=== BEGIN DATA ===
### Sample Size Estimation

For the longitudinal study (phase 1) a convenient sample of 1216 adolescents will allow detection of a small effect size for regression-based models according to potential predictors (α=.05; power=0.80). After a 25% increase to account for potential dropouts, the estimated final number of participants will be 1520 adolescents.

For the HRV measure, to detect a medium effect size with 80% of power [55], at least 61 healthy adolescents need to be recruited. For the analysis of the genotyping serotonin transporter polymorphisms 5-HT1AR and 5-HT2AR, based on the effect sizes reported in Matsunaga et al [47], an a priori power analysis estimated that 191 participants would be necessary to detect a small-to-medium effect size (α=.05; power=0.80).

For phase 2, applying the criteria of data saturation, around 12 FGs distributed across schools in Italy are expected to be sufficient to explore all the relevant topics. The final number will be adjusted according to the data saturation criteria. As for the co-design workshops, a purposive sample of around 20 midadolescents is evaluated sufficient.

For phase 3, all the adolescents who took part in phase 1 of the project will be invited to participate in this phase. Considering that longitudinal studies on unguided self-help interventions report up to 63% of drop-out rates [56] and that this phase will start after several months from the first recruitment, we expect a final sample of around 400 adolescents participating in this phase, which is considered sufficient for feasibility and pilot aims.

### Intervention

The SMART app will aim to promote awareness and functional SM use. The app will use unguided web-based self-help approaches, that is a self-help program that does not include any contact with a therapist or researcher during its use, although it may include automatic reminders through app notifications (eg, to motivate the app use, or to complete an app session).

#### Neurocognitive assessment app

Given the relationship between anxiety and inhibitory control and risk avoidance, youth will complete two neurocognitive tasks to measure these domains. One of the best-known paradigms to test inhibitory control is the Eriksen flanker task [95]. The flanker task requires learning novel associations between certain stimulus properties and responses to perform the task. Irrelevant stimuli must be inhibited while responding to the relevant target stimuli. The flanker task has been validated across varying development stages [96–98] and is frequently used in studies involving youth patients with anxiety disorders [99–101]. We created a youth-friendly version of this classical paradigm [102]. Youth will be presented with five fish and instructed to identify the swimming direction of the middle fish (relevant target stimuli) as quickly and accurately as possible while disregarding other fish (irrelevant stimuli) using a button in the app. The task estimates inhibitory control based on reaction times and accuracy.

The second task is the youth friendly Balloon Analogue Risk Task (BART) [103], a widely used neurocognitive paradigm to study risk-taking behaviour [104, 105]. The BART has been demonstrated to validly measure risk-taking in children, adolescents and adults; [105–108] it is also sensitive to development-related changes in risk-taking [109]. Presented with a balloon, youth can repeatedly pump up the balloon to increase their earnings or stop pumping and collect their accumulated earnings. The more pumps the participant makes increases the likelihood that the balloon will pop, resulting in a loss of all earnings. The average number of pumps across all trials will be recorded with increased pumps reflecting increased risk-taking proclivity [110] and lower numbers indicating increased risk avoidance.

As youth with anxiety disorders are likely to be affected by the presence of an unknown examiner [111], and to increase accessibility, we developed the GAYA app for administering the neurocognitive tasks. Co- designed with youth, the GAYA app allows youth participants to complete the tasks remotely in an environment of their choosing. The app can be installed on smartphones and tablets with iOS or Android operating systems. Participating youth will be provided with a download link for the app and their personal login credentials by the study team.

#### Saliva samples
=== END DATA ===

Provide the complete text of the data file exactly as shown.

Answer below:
### Sample Size Estimation

For the longitudinal study (phase 1) a convenient sample of 1216 adolescents will allow detection of a small effect size for regression-based models according to potential predictors (α=.05; power=0.80). After a 25% increase to account for potential dropouts, the estimated final number of participants will be 1520 adolescents.

For the HRV measure, to detect a medium effect size with 80% of power [55], at least 61 healthy adolescents need to be recruited. For the analysis of the genotyping serotonin transporter polymorphisms 5-HT1AR and 5-HT2AR, based on the effect sizes reported in Matsunaga et al [47], an a priori power analysis estimated that 191 participants would be necessary to detect a small-to-medium effect size (α=.05; power=0.80).

For phase 2, applying the criteria of data saturation, around 12 FGs distributed across schools in Italy are expected to be sufficient to explore all the relevant topics. The final number will be adjusted according to the data saturation criteria. As for the co-design workshops, a purposive sample of around 20 midadolescents is evaluated sufficient.

For phase 3, all the adolescents who took part in phase 1 of the project will be invited to participate in this phase. Considering that longitudinal studies on unguided self-help interventions report up to 63% of drop-out rates [56] and that this phase will start after several months from the first recruitment, we expect a final sample of around 400 adolescents participating in this phase, which is considered sufficient for feasibility and pilot aims.

### Intervention

The SMART app will aim to promote awareness and functional SM use. The app will use unguided web-based self-help approaches, that is a self-help program that does not include any contact with a therapist or researcher during its use, although it may include automatic reminders through app notifications (eg, to motivate the app use, or to complete an app session).

#### Neurocognitive assessment app

Given the relationship between anxiety and inhibitory control and risk avoidance, youth will complete two neurocognitive tasks to measure these domains. One of the best-known paradigms to test inhibitory control is the Eriksen flanker task [95]. The flanker task requires learning novel associations between certain stimulus properties and responses to perform the task. Irrelevant stimuli must be inhibited while responding to the relevant target stimuli. The flanker task has been validated across varying development stages [96–98] and is frequently used in studies involving youth patients with anxiety disorders [99–101]. We created a youth-friendly version of this classical paradigm [102]. Youth will be presented with five fish and instructed to identify the swimming direction of the middle fish (relevant target stimuli) as quickly and accurately as possible while disregarding other fish (irrelevant stimuli) using a button in the app. The task estimates inhibitory control based on reaction times and accuracy.

The second task is the youth friendly Balloon Analogue Risk Task (BART) [103], a widely used neurocognitive paradigm to study risk-taking behaviour [104, 105]. The BART has been demonstrated to validly measure risk-taking in children, adolescents and adults; [105–108] it is also sensitive to development-related changes in risk-taking [109]. Presented with a balloon, youth can repeatedly pump up the balloon to increase their earnings or stop pumping and collect their accumulated earnings. The more pumps the participant makes increases the likelihood that the balloon will pop, resulting in a loss of all earnings. The average number of pumps across all trials will be recorded with increased pumps reflecting increased risk-taking proclivity [110] and lower numbers indicating increased risk avoidance.

As youth with anxiety disorders are likely to be affected by the presence of an unknown examiner [111], and to increase accessibility, we developed the GAYA app for administering the neurocognitive tasks. Co- designed with youth, the GAYA app allows youth participants to complete the tasks remotely in an environment of their choosing. The app can be installed on smartphones and tablets with iOS or Android operating systems. Participating youth will be provided with a download link for the app and their personal login credentials by the study team.

#### Saliva samples